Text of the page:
In the past, propagandists and those seeking to conduct deception operations used crude methods to alter images of real people, events and objects, which could usually be detected relatively easily. Today, however, computers allow propagandists to create any imaginable image, still or moving, with appropriate accompanying audio. Furthermore, it is becoming extremely difficult to detect that an image has been manipulated, and the Internet, television and global media make it possible to disseminate altered images around the world almost instantaneously. Given that the United States is the sole superpower, few, if any, adversaries will attempt to fight the US military conventionally on the battlefield. Therefore, adversaries will use propaganda and deception, especially altered images, in an attempt to level the battlefield or to win a war against the United States without even having to fight militarily.
Propaganda and Information Warfare in the 21st Century will be of great interest to students of information war, propaganda, public diplomacy and security studies in general.
Rolling the Iron Dice describes the often significant effect of historical analogies on perceptions of the adversary and of allies, time constraints, policy options and risks, as well as the justification of policy in four crises: the 1950 Korean invasion; the 1951-53 Iranian oil nationalization incident; the 1956 Suez crisis; and the 1958 crisis in Lebanon and Jordan. Contrary to both the slippery slope and the escalation models of military intervention, Macdonald argues that leaders decide extremely early in a crisis, often on the basis of an historical analogy, but also based on perceptions of the rationality of an adversary, whether to use military force. Their decision does not change unless the adversary capitulates to every demand.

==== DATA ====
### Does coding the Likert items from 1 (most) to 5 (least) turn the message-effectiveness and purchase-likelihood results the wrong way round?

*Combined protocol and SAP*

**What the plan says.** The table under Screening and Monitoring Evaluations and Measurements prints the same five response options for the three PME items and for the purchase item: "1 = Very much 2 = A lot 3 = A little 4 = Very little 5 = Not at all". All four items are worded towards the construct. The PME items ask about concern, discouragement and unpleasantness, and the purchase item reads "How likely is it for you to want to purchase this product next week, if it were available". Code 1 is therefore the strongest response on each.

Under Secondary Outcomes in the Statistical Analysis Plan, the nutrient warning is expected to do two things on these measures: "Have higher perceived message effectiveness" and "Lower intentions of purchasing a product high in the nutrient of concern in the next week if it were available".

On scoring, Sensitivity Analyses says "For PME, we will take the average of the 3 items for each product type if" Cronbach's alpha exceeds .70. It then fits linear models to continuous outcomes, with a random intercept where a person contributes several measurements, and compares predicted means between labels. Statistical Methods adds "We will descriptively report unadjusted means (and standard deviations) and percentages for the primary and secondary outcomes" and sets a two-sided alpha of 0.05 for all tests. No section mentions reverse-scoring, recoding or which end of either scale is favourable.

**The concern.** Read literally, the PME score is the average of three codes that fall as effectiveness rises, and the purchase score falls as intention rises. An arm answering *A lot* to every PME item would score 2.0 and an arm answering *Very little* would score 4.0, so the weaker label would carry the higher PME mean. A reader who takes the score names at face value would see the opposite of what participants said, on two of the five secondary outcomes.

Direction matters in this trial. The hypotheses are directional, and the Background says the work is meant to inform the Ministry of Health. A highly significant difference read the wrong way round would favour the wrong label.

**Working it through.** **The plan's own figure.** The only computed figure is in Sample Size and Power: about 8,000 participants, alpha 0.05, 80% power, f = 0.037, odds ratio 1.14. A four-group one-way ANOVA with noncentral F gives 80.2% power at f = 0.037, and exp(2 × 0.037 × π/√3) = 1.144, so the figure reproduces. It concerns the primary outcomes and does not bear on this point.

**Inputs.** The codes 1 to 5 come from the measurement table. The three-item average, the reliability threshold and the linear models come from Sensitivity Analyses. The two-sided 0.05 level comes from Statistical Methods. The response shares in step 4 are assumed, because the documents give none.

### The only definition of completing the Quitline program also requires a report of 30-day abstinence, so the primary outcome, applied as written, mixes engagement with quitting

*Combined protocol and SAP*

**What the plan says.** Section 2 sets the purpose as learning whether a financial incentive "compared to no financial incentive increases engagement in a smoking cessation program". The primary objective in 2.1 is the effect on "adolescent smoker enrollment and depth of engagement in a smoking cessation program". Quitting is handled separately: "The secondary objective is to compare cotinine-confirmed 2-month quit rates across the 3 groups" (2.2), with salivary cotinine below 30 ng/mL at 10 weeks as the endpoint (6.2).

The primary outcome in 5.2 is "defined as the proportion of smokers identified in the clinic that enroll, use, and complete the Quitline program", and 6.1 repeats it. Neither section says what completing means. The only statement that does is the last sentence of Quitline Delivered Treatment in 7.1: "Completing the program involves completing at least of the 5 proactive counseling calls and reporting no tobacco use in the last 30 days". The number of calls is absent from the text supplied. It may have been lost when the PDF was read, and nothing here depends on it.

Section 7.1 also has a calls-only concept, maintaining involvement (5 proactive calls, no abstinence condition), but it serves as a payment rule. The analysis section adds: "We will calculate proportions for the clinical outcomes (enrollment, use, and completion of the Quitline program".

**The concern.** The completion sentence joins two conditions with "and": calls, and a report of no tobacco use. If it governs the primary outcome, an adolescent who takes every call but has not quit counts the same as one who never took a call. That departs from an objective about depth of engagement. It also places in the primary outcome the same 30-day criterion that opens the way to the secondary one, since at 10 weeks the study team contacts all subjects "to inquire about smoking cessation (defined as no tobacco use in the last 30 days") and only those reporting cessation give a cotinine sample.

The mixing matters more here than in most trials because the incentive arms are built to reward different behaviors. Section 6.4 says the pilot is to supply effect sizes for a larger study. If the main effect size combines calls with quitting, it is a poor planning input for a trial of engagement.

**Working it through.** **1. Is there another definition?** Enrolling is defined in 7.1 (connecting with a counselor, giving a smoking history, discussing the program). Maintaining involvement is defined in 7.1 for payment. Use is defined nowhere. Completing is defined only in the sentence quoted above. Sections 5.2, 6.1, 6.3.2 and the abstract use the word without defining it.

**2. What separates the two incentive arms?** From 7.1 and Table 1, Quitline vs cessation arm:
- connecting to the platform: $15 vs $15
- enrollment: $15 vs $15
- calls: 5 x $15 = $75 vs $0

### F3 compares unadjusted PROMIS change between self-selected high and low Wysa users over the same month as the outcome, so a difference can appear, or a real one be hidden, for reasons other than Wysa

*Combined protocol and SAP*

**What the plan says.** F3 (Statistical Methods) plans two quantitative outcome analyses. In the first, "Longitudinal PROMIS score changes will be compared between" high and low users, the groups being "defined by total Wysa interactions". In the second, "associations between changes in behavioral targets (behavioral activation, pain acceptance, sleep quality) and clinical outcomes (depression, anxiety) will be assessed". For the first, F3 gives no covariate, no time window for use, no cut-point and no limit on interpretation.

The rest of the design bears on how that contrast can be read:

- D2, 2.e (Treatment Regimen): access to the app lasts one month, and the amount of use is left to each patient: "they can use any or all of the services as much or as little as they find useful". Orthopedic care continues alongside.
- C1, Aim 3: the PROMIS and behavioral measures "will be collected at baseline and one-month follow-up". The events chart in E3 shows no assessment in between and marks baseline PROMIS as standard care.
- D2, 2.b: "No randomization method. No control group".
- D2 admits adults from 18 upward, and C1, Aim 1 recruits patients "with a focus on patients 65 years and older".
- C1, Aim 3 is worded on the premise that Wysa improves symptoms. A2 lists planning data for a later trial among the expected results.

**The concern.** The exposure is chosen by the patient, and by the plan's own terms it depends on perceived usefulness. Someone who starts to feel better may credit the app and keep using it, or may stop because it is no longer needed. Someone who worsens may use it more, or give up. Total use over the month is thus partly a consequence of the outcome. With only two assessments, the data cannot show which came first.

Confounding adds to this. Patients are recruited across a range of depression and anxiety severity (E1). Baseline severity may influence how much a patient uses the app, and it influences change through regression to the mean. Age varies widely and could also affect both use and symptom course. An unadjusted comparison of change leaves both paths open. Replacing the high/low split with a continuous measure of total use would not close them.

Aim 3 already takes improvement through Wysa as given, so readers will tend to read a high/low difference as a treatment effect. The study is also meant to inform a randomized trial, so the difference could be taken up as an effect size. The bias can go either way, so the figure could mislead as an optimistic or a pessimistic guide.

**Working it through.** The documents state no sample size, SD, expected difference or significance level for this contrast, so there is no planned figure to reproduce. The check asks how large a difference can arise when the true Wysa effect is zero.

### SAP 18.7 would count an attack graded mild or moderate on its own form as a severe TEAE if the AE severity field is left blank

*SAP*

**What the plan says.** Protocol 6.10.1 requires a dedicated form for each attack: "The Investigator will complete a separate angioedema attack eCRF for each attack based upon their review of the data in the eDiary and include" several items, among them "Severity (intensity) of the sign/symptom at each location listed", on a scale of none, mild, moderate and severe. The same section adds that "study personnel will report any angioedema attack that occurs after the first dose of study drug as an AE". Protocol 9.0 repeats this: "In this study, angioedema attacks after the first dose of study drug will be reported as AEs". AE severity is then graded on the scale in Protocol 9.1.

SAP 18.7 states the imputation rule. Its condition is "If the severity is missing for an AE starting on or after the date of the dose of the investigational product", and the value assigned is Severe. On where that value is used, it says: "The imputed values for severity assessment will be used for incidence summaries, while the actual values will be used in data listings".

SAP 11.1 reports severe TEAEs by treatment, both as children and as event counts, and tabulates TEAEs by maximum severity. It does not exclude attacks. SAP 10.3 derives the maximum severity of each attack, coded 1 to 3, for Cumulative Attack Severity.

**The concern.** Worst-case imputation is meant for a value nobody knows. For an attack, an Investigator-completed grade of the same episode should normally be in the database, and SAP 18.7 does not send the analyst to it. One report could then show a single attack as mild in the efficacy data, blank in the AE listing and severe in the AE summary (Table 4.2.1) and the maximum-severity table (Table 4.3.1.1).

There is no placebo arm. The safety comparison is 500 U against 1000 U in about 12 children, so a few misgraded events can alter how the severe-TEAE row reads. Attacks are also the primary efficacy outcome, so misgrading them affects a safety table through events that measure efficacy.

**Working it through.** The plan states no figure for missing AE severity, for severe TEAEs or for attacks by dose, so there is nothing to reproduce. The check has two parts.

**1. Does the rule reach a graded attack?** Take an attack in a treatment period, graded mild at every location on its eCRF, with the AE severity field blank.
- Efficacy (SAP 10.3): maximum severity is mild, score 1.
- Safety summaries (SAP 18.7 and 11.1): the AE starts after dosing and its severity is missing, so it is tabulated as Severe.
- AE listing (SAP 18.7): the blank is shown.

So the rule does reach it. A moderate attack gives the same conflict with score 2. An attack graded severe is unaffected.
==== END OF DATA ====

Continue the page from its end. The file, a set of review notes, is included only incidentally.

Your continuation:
An extraordinary insight into life under one of the world’s most ruthless and secretive dictatorships – and the story of one woman’s terrifying struggle to avoid capture/repatriation and guide her family to freedom.
As a child growing up in North Korea, Hyeonseo Lee was one of millions trapped by a secretive and brutal communist regime. Her home on the border with China gave her some exposure to the world beyond the confines of the Hermit Kingdom and, as the famine of the 1990s struck, she began to wonder, question and to realise that she had been brainwashed her entire life. Given the repression, poverty and starvation she witnessed surely her country could not be, as she had been told “the best on the planet”?
Aged seventeen, she decided to escape North Korea. She could not have imagined that it would be twelve years before she was reunited with her family.